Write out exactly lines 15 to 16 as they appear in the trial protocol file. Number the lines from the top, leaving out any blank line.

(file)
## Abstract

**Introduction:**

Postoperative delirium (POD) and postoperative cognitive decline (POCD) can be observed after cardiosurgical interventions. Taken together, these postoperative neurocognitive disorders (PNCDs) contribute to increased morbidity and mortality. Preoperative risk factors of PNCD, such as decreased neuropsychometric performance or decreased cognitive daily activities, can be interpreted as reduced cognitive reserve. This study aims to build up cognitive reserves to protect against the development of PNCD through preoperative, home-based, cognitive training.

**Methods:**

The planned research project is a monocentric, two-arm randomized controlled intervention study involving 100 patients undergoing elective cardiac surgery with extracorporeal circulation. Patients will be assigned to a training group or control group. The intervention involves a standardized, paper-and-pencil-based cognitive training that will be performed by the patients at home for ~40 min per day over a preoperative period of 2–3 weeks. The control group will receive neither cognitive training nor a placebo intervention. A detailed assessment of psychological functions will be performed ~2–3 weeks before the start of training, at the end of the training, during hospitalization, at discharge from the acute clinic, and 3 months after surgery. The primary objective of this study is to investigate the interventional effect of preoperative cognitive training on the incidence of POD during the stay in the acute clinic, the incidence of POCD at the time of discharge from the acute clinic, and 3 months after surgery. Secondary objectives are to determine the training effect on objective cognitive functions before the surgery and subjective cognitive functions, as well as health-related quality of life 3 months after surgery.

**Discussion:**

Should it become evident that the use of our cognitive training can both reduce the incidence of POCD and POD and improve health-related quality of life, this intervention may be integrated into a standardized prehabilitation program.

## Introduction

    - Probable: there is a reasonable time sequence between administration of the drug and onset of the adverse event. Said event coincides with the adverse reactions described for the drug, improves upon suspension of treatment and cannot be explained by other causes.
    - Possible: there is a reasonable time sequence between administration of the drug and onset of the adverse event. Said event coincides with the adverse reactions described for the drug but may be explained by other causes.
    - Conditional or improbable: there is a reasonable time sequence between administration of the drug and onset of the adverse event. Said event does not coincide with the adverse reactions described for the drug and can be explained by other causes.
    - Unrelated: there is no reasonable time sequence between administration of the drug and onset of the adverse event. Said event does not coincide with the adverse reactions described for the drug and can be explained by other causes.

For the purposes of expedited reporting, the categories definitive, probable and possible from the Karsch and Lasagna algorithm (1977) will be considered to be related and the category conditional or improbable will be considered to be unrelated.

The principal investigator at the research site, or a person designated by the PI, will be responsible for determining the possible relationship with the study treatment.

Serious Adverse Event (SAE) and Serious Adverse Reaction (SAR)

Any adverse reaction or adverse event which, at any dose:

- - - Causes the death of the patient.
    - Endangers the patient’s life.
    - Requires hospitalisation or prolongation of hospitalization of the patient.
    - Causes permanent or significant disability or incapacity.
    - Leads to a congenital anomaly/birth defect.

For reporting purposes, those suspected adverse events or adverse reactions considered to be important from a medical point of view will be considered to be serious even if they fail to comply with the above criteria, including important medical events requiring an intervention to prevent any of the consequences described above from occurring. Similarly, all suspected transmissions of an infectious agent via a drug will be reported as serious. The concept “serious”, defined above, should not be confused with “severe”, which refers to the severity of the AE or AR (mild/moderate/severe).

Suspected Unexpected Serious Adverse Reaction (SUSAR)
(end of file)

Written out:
Serious Adverse Event (SAE) and Serious Adverse Reaction (SAR)

Any adverse reaction or adverse event which, at any dose: